As a consequence of the Covid-19 pandemic and the potential catastrophic impact on the global economy, the Fed slashed interest rate to zero in March after four years of effort to increase its benchmark rate. In addition, it has also increased drastically the size of its balance in order to prevent the whole market from collapsing; the Fed’s balance sheet is now expecting to grow to USD 8/9 trillion by the end of the year, twice more than the high reached in October 2014. Even though there is no question that the whole economy was healthier this time than prior to the Great Financial Crisis and that the Fed’s interventions and liquidity injections were timely and mandatory to save the whole market, we believe that the rate cuts were unnecessary.
A slowing economy pre-virus
As we know, the US economy peaked in the last quarter of 2018 and was already considerably slowing down in 2019 due to the high uncertainty in the market (Brexit, followed by the China-US trade war). Figure 1 (left frame) shows the global and US manufacturing PMI overlaid with the US 10Y yield. After the global economy peaked in Q4 2017, the outperformance of the US relative to the rest of the World in 2018 led to a rising USD and a rising 10Y yield, but eventually the slowdown of the US economic growth brought the long-end of the Treasury curve to the downside.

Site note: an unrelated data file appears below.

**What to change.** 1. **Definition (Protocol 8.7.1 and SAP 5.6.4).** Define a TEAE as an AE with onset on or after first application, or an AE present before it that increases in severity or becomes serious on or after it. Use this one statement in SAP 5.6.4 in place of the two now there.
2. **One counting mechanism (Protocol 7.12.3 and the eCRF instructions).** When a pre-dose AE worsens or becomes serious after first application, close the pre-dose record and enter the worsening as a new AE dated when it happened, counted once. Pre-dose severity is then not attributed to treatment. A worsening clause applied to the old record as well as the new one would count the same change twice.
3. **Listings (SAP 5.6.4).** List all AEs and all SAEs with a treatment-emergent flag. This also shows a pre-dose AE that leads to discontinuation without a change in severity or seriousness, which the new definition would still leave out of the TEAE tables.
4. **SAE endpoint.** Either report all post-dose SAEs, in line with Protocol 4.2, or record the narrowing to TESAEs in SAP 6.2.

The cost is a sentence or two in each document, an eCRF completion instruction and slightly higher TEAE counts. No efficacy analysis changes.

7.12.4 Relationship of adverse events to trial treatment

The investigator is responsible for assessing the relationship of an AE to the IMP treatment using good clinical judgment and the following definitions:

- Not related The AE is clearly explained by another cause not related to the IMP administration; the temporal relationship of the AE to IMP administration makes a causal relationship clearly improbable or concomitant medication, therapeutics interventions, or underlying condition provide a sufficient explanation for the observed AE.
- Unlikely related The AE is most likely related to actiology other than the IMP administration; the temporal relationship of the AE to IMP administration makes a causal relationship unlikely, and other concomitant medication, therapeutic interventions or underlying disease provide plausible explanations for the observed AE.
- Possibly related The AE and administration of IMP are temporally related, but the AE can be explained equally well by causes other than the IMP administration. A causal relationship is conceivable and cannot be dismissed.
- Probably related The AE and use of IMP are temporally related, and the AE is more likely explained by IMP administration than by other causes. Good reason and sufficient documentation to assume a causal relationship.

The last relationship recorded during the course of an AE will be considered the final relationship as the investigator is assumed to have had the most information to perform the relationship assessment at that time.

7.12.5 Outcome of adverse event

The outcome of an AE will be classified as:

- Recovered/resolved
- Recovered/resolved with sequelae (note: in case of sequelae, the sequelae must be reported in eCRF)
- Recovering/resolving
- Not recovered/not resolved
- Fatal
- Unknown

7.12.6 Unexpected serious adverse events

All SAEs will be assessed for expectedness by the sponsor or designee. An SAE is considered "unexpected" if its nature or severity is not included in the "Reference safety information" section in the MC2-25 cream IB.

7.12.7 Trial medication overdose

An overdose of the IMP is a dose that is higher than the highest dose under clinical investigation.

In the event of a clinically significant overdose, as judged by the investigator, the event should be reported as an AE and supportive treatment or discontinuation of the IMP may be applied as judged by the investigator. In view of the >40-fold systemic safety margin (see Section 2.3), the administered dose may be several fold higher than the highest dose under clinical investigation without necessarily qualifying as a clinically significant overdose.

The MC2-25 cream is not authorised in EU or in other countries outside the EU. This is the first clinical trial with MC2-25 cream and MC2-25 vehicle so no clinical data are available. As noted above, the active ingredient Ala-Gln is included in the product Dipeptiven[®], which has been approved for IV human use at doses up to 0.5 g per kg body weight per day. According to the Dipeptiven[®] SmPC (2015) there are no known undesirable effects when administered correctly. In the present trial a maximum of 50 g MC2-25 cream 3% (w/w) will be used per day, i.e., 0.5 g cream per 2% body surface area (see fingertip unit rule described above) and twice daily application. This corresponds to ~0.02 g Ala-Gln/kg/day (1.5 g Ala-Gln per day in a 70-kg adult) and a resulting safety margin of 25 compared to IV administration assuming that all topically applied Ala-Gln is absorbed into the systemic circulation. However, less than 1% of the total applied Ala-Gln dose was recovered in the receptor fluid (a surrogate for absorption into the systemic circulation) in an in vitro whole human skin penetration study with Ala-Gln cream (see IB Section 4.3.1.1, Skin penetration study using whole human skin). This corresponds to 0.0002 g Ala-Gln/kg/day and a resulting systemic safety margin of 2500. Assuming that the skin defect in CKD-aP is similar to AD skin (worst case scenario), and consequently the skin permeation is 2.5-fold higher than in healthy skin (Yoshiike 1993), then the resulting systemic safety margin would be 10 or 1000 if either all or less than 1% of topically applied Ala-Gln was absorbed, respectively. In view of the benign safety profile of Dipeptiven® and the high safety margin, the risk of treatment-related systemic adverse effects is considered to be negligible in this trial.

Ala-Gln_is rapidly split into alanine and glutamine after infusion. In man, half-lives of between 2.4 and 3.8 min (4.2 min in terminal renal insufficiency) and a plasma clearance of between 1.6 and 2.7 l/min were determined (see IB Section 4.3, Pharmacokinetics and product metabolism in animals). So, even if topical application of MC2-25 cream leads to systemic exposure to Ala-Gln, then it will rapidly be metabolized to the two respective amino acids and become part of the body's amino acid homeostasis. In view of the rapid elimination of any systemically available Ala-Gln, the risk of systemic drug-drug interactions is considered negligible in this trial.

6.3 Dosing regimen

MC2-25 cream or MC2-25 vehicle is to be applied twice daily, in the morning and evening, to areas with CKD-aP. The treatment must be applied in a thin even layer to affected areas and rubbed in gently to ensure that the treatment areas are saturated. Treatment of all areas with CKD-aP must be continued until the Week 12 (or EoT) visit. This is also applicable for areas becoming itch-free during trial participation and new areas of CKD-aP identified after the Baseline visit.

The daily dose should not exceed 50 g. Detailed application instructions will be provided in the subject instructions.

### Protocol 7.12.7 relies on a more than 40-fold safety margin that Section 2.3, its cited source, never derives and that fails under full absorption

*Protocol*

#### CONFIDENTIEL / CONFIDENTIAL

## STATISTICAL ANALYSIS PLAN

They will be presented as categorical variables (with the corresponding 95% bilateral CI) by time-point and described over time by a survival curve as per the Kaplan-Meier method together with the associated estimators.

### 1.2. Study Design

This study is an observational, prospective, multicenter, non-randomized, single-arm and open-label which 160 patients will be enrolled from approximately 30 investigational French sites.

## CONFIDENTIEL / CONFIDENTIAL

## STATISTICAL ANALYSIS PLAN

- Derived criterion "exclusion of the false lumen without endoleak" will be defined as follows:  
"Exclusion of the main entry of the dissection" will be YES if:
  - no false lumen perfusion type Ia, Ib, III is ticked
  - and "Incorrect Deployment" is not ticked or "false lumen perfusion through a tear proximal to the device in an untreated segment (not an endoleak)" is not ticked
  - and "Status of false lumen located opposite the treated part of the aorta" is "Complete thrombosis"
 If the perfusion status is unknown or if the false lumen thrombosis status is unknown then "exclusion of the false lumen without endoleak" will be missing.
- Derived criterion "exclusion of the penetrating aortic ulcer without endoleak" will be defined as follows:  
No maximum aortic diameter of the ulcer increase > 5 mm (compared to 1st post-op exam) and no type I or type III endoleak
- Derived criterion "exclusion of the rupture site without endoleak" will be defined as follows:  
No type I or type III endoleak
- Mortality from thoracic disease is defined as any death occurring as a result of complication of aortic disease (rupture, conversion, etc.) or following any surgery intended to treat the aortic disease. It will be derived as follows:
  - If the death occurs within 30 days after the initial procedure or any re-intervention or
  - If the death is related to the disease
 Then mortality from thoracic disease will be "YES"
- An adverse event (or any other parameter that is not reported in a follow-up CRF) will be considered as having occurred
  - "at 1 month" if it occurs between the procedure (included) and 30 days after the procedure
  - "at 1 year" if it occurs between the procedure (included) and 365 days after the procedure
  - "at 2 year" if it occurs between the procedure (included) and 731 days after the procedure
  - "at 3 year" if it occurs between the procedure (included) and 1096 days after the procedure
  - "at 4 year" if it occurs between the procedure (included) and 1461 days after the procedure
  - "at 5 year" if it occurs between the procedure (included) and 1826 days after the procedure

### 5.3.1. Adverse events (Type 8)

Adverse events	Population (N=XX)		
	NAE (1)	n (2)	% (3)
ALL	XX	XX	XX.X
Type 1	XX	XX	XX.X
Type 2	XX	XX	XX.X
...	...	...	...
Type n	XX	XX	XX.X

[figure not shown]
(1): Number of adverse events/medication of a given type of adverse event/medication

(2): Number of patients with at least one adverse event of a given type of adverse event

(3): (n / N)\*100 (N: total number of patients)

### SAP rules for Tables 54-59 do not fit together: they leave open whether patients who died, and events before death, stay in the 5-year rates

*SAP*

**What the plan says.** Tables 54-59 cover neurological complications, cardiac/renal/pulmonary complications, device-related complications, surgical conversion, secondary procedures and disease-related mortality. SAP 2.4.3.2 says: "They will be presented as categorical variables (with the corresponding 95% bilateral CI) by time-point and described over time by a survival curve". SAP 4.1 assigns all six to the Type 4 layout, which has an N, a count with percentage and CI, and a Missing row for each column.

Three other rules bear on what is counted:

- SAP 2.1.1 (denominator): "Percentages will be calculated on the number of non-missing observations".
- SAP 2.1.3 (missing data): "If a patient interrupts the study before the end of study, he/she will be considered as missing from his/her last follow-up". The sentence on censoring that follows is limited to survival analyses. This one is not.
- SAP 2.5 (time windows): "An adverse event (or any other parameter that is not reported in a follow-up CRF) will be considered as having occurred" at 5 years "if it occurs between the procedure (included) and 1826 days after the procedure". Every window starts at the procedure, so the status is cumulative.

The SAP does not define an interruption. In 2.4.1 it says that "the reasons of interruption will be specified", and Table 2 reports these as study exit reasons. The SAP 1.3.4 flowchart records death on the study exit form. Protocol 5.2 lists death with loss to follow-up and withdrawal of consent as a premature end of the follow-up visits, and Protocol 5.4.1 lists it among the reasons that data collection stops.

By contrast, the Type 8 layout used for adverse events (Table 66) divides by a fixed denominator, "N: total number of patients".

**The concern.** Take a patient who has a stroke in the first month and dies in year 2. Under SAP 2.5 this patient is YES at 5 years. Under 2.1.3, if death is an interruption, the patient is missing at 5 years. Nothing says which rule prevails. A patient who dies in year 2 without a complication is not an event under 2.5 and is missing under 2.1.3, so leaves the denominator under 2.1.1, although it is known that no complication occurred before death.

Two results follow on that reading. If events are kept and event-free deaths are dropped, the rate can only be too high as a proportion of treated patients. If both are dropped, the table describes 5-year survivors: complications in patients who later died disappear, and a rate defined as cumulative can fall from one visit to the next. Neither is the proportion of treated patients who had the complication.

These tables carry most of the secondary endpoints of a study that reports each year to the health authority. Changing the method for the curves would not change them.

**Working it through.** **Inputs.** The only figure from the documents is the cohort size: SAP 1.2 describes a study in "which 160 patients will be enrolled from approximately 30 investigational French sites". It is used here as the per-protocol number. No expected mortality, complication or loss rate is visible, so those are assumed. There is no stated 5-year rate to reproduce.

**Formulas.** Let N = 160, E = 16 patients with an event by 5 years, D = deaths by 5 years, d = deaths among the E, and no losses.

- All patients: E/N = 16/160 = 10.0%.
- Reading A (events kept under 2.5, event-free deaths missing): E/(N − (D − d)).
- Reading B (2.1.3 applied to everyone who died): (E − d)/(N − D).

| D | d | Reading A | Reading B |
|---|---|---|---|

In addition, the sharp sell-off in equities in Q4 2018 (nearly 20 percent from peak to trough) reversed the Fed’s policy guidance with the famous ‘Powell pivot’ from ‘a long way from neutral’ in October 2018 to ‘appropriate stance in January 2019. Policymakers even cut rate three times in the second half of 2019 in order to stimulate demand after the 2Y10Y yield curve inverted in August.
Source: Eikon Reuters, Bloomberg
Hence, the reversal in global central banks’ policy (from global tightening to global easing) combined with the significant increase in global liquidity led to a sharp recovery in stocks, with the SP500 recording one of its best year in the past 30 years (figure 2, right frame). However, the 2020 events generated a global panic and equities sold off aggressively in February/ March amid concerns of the global supply shock will soon spill over demand. Did the Fed increase volatility at first by just cutting interest rates to zero? Even though we understand that policymakers globally wanted to quickly reassure markets by hinting participants that it will not let the whole market fail, there has been very few debates on whether rate cuts are useful in a shutdown economy. In theory, rate cuts should decrease the incentives to save and increase demand for credit and the incentives to consume. We think that the massive liquidity injections would have been enough this time to halt the global panic and that policymakers should have save the little room left in the benchmark rate for later (i.e. when the economy reopens). In addition, we believe that the aggressive rate cuts may have increased price volatility in March; figure 2 (right frame) shows that stocks tend to sell rapidly in when Fed cut rates aggressively.